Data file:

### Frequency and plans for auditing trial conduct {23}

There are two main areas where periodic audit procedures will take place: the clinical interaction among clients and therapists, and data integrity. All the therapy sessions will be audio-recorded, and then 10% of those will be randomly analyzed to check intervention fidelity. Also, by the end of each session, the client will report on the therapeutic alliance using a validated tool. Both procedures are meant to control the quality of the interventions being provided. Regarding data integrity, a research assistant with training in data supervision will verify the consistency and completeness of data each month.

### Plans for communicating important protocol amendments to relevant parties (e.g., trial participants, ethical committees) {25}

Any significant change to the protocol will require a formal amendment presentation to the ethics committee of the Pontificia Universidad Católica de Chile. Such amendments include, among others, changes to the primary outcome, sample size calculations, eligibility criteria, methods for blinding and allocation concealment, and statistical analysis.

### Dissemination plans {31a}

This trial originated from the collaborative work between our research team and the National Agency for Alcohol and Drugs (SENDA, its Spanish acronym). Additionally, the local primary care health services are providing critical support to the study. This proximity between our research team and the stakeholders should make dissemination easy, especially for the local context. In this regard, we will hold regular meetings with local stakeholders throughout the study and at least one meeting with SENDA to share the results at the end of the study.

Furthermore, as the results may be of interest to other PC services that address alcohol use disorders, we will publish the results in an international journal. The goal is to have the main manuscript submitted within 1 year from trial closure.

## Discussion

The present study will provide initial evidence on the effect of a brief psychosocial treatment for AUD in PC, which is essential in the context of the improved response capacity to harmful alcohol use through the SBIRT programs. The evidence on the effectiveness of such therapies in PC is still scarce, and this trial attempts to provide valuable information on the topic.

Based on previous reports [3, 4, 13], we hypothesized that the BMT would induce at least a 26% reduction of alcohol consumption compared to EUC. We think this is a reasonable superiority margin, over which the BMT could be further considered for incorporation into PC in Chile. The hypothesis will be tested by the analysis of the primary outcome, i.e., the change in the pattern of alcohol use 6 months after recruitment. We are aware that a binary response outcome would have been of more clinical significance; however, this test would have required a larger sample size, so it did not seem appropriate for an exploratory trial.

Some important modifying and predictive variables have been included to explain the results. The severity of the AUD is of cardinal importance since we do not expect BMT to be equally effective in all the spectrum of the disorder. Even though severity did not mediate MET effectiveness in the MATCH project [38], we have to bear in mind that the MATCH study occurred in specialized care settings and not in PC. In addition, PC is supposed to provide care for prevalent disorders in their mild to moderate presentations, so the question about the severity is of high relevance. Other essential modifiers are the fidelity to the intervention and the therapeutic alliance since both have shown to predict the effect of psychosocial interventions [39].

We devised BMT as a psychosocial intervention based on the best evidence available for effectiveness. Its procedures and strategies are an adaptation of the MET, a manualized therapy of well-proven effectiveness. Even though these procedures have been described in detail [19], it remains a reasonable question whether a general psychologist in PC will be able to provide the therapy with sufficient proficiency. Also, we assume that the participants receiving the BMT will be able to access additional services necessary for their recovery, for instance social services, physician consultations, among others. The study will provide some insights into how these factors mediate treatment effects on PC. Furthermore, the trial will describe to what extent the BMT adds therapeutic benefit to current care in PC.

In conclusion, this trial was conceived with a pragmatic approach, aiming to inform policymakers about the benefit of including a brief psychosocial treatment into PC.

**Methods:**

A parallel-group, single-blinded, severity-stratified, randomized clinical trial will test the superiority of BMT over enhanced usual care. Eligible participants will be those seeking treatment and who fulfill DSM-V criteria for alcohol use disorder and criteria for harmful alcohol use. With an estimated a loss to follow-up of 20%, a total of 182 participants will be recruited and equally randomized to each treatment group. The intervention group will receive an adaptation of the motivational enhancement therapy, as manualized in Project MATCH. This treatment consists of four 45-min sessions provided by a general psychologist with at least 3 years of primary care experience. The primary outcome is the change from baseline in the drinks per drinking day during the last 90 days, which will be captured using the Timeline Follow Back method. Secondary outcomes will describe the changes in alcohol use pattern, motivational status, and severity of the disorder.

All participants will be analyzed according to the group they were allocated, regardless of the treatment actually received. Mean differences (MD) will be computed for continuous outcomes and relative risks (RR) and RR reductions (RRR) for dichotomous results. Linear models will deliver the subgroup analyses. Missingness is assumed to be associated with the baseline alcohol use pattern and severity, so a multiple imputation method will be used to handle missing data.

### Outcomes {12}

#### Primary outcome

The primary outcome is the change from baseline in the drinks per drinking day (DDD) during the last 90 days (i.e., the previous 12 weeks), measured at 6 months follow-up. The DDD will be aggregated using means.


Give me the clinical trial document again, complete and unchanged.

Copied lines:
### Frequency and plans for auditing trial conduct {23}

There are two main areas where periodic audit procedures will take place: the clinical interaction among clients and therapists, and data integrity. All the therapy sessions will be audio-recorded, and then 10% of those will be randomly analyzed to check intervention fidelity. Also, by the end of each session, the client will report on the therapeutic alliance using a validated tool. Both procedures are meant to control the quality of the interventions being provided. Regarding data integrity, a research assistant with training in data supervision will verify the consistency and completeness of data each month.

### Plans for communicating important protocol amendments to relevant parties (e.g., trial participants, ethical committees) {25}

Any significant change to the protocol will require a formal amendment presentation to the ethics committee of the Pontificia Universidad Católica de Chile. Such amendments include, among others, changes to the primary outcome, sample size calculations, eligibility criteria, methods for blinding and allocation concealment, and statistical analysis.

### Dissemination plans {31a}

This trial originated from the collaborative work between our research team and the National Agency for Alcohol and Drugs (SENDA, its Spanish acronym). Additionally, the local primary care health services are providing critical support to the study. This proximity between our research team and the stakeholders should make dissemination easy, especially for the local context. In this regard, we will hold regular meetings with local stakeholders throughout the study and at least one meeting with SENDA to share the results at the end of the study.

Furthermore, as the results may be of interest to other PC services that address alcohol use disorders, we will publish the results in an international journal. The goal is to have the main manuscript submitted within 1 year from trial closure.

## Discussion

The present study will provide initial evidence on the effect of a brief psychosocial treatment for AUD in PC, which is essential in the context of the improved response capacity to harmful alcohol use through the SBIRT programs. The evidence on the effectiveness of such therapies in PC is still scarce, and this trial attempts to provide valuable information on the topic.

Based on previous reports [3, 4, 13], we hypothesized that the BMT would induce at least a 26% reduction of alcohol consumption compared to EUC. We think this is a reasonable superiority margin, over which the BMT could be further considered for incorporation into PC in Chile. The hypothesis will be tested by the analysis of the primary outcome, i.e., the change in the pattern of alcohol use 6 months after recruitment. We are aware that a binary response outcome would have been of more clinical significance; however, this test would have required a larger sample size, so it did not seem appropriate for an exploratory trial.

Some important modifying and predictive variables have been included to explain the results. The severity of the AUD is of cardinal importance since we do not expect BMT to be equally effective in all the spectrum of the disorder. Even though severity did not mediate MET effectiveness in the MATCH project [38], we have to bear in mind that the MATCH study occurred in specialized care settings and not in PC. In addition, PC is supposed to provide care for prevalent disorders in their mild to moderate presentations, so the question about the severity is of high relevance. Other essential modifiers are the fidelity to the intervention and the therapeutic alliance since both have shown to predict the effect of psychosocial interventions [39].

We devised BMT as a psychosocial intervention based on the best evidence available for effectiveness. Its procedures and strategies are an adaptation of the MET, a manualized therapy of well-proven effectiveness. Even though these procedures have been described in detail [19], it remains a reasonable question whether a general psychologist in PC will be able to provide the therapy with sufficient proficiency. Also, we assume that the participants receiving the BMT will be able to access additional services necessary for their recovery, for instance social services, physician consultations, among others. The study will provide some insights into how these factors mediate treatment effects on PC. Furthermore, the trial will describe to what extent the BMT adds therapeutic benefit to current care in PC.

In conclusion, this trial was conceived with a pragmatic approach, aiming to inform policymakers about the benefit of including a brief psychosocial treatment into PC.

**Methods:**

A parallel-group, single-blinded, severity-stratified, randomized clinical trial will test the superiority of BMT over enhanced usual care. Eligible participants will be those seeking treatment and who fulfill DSM-V criteria for alcohol use disorder and criteria for harmful alcohol use. With an estimated a loss to follow-up of 20%, a total of 182 participants will be recruited and equally randomized to each treatment group. The intervention group will receive an adaptation of the motivational enhancement therapy, as manualized in Project MATCH. This treatment consists of four 45-min sessions provided by a general psychologist with at least 3 years of primary care experience. The primary outcome is the change from baseline in the drinks per drinking day during the last 90 days, which will be captured using the Timeline Follow Back method. Secondary outcomes will describe the changes in alcohol use pattern, motivational status, and severity of the disorder.

All participants will be analyzed according to the group they were allocated, regardless of the treatment actually received. Mean differences (MD) will be computed for continuous outcomes and relative risks (RR) and RR reductions (RRR) for dichotomous results. Linear models will deliver the subgroup analyses. Missingness is assumed to be associated with the baseline alcohol use pattern and severity, so a multiple imputation method will be used to handle missing data.

### Outcomes {12}

#### Primary outcome

The primary outcome is the change from baseline in the drinks per drinking day (DDD) during the last 90 days (i.e., the previous 12 weeks), measured at 6 months follow-up. The DDD will be aggregated using means.